A woman of few words

Though an introvert, Sridevi was considerate, and chose her friends with care

PTI6_3_2017_000181A Family first: Sridevi and Boney Kapoor with their children Janhvi (right) and Khushi | PTI

I remember approaching Sridevi for an interview at the launch of a fitness product in Delhi, in 2007, where she and her husband Boney Kapoor were special guests. She widened her big, bright eyes as she looked across the dinner table where Kapoor sat. Having taken a break from acting to raise her two daughters, Sridevi wasn’t seen very often; either on-screen or off it. Her last screen appearance at the time was on the TV show Malini Iyer (2004) and her last major film was Judaai (1997). She was known to be reserved and reticent—someone who spoke very little, who often directed queries to her mother, Rajeswari Yanger. On that day, too, it looked as if she was seeking permission from her husband.

But people who knew her say she was a very strong-willed woman who could take her own decisions. However, she depended a lot on her family— father, mother, sister and brother—in the early stages of her career and eventually on her husband.

“Boney spelt security in her life. He was her constant support. And, I think they learned to be inter-dependent,” says veteran film journalist Bhawana Somaaya. “From Boney’s side, it was an open declaration of love all the time. She was shy, never very articulate. But when he talked about her, she was always blushing. They had a very warm, loving equation.” Somaaya says Sridevi was not really seeking approval from Boney. “It was a kind of a recheck or a reconfirmation. They both knew what had to be done.”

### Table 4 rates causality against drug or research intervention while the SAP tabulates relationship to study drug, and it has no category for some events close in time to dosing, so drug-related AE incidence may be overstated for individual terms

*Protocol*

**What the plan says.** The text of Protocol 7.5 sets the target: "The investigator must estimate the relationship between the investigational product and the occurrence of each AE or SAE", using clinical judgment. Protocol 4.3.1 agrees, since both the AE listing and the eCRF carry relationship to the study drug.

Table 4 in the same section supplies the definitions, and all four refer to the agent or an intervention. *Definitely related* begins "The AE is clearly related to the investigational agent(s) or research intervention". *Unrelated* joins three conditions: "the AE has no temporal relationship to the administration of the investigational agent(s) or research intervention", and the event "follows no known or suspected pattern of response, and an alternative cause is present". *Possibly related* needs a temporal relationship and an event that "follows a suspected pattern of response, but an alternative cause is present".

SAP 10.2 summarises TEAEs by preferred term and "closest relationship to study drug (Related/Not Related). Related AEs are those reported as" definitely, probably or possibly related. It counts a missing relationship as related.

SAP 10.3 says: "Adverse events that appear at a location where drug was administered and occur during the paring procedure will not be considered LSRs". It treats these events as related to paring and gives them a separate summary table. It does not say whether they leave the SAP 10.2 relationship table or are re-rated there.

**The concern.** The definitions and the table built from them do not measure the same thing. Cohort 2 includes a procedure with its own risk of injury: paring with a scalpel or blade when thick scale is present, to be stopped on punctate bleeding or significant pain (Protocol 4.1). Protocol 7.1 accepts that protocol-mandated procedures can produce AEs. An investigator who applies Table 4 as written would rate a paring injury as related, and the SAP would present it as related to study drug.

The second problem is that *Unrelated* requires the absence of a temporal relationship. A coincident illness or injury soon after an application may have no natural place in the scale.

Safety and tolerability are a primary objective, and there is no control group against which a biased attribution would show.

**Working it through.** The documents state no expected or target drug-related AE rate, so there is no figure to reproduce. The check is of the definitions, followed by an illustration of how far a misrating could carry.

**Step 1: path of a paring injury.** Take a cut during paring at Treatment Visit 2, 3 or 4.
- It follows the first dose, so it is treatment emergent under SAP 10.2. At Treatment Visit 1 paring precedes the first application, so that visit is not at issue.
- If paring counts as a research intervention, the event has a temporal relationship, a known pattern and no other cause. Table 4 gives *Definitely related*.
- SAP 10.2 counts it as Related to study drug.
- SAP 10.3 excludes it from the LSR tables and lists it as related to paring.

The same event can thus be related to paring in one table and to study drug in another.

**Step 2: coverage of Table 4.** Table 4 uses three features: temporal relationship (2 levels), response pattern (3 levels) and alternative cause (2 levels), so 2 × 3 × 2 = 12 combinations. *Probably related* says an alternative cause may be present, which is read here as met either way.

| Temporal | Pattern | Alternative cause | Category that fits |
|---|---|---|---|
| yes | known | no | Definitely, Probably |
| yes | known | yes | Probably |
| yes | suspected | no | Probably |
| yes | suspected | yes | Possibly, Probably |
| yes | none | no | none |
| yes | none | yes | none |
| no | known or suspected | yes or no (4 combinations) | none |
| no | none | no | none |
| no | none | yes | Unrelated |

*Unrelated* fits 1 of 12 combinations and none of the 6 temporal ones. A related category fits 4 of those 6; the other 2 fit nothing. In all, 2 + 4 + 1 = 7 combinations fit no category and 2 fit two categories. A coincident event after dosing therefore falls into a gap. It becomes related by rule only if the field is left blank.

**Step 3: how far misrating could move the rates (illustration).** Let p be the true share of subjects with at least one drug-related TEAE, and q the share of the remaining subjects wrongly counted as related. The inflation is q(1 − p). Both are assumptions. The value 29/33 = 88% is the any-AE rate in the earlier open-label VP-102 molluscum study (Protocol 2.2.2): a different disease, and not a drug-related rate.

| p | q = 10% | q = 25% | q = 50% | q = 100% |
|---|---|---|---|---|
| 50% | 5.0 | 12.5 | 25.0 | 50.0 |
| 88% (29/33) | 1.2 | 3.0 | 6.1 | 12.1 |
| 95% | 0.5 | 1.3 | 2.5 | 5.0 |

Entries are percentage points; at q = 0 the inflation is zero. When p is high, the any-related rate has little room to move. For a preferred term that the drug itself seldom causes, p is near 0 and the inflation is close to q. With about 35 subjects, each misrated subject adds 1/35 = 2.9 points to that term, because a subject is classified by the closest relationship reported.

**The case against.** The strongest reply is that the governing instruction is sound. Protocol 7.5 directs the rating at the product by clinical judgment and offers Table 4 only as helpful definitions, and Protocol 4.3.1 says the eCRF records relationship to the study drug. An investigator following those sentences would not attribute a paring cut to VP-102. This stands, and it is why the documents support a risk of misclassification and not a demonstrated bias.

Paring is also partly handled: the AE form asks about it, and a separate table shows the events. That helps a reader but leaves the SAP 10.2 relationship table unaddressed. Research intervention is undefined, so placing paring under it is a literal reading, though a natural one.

Last year, a few days after the release of her last film Mom in July, I was talking to Boney for a feature on her 50 years in the film industry. He was ecstatic. He told me that her success and career were commendable, and that no other actor could have worked across so many languages in so many films. It was out of his love and respect for his wife that he released Mom, Sridevi’s 300th film, on the same day—July 7—that she had begun her film journey way back in 1967 as a child actor.

Sri and Padma Shri: Sridevi, receiving the Padma Shri from then president Pranab Mukherjee at the Rashtrapati Bhavan in 2013 | PTI Sri and Padma Shri: Sridevi, receiving the Padma Shri from then president Pranab Mukherjee at the Rashtrapati Bhavan in 2013 | PTI

As Somaaya mentions, even after an open declaration from Boney’s side, their partnership didn’t come very easy. In what he called a love-letter to Sridevi, filmmaker Ram Gopal Varma wrote after her death about the difficult life the actor had. According to him, everyone close to her betrayed her. “In those days actors used to be only paid in mostly black money, and due to fear of tax raids her father used to trust friends and relatives, and every one of them betrayed her the moment her father died. Coupled with this, the ignorant mother made many wrong investments in litigated properties, and all those mistakes combined made her almost penniless by the time Boney came into her life,” he wrote. “He himself was in huge debts and all he could afford to give her was a shoulder to cry on.” Varma claimed that Boney’s mother saw her as a home-breaker and “publicly punched her in the stomach in a five-star hotel lobby for what she did to Boney’s first wife, Mona.”